WASHINGTON — Women have dealt with unfair stereotypes and assumptions for generations. However, new research indicates that women are now considered just as, if not more, competent than men.
While gender equality and women’s rights have been at the forefront of the national conversation in recent years, women have been fighting to be afforded the same opportunities given to men for decades. Now, a study conducted at Northwestern University illustrates just how far the general perception of women in the United States has progressed over the past 70 years.
“Challenging traditional claims that stereotypes of women and men are fixed or rigid, our study joins others in finding stereotypes to be flexible to changes in social roles,” explains lead author Alice Eagly in a release. “As the roles of women and men have changed since the mid-20th century, so have beliefs about their attributes.”
Researchers performed a comprehensive meta-analysis of 16 national public opinion polls comprised of over 30,000 people conducted between 1946 and 2018. These polls focused on three traits; communion (sensitivity, compassion), competence (intelligence, creativity), and agency (ambition, aggression). Each participant was asked to determine if each trait was truer of a man, women, or equally attributable to both genders.
According to researchers’ analysis, beliefs on gender competence have changed dramatically over the past 70 years. For example, a 1946 poll found that only 35% of respondents believed that both genders were equally intelligent, and most of the people who did believe there was an intelligence gap believed that men were more competent. Conversely, a 2018 poll revealed that 86% believed both genders were equally intelligent, and 9% believed women were more intelligent.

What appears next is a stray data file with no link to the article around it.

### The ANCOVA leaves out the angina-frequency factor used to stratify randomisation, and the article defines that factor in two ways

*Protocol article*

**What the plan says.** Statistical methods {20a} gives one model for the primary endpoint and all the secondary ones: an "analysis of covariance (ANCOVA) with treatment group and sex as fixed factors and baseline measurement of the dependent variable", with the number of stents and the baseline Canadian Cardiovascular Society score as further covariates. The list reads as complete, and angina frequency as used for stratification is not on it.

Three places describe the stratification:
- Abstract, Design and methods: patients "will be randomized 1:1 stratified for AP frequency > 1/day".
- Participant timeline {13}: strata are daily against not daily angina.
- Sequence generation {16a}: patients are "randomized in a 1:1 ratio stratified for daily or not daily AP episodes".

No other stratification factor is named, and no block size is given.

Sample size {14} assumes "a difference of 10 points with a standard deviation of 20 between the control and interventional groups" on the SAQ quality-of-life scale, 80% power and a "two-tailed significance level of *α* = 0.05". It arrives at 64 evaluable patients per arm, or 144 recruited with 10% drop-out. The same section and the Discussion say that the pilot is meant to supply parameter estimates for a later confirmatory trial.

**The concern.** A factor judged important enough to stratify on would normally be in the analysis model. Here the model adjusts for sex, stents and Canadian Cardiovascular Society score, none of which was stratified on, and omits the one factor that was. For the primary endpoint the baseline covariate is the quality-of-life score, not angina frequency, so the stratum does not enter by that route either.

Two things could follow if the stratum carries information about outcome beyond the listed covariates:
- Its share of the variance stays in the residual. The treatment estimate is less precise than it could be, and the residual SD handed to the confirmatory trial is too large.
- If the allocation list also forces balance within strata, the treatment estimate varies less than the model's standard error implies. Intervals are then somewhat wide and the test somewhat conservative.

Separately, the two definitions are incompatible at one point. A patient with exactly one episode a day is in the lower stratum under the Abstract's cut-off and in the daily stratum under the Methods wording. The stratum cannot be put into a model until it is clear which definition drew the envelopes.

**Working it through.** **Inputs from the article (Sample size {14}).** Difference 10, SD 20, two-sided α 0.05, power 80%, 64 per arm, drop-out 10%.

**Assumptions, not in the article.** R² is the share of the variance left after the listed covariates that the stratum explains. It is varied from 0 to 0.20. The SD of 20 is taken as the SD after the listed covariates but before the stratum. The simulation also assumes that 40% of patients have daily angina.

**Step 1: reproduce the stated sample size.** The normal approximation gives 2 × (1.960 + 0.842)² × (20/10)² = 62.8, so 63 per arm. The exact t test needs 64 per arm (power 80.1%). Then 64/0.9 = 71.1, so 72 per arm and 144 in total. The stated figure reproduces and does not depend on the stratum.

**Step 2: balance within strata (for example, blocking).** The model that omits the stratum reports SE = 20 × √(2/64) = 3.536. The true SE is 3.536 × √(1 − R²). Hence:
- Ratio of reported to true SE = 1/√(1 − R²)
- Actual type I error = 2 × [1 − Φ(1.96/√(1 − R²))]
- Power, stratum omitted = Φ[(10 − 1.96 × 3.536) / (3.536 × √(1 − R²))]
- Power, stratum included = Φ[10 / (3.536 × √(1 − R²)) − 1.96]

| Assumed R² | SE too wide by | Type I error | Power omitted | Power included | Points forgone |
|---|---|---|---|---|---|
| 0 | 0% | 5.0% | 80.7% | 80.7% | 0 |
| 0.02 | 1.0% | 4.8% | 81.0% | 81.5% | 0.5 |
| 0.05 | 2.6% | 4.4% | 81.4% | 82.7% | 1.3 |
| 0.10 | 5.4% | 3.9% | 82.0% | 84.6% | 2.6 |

The data analysis uncovered different results for the other two traits. The general belief that women are more compassionate and sensitive than men has only strengthened over time. The study also found that men are still considered more ambitious and aggressive than women, a stereotype that has remained relatively unchanged since the 1940s.
“These current stereotypes should favor women’s employment because competence is, of course, a job requirement for virtually all positions. Also, jobs increasingly reward social skills, making women’s greater communion an additional advantage,” Eagly says. “On a less positive note, most leadership roles require more agency than communion. Therefore, the lesser agency ascribed to women than men is a disadvantage in relation to leadership positions.”
Eagly hypothesizes that this change in women’s’ perceived intelligence and competence is directly linked to more women pursuing an education and subsequent career. In 1950, only 32% of women participated in the labor force, but by 2018 that percentage had risen to 57%. Women are also earning more bachelor’s, master’s and doctoral degrees than men, a notion that would have been unheard of forty or fifty years ago.
Overall, researchers say their findings indicate that women have made great progress, but there is still work to do. Most women remain in jobs that concentrate on social skills, while men represent a much larger percentage of leadership roles.
“Most leadership roles require more agency than communion and the lesser ambition, aggressiveness and decisiveness ascribed to women than men are a disadvantage in relation to leadership,” Eagly says.
The study is published in the scientific journal American Psychologist.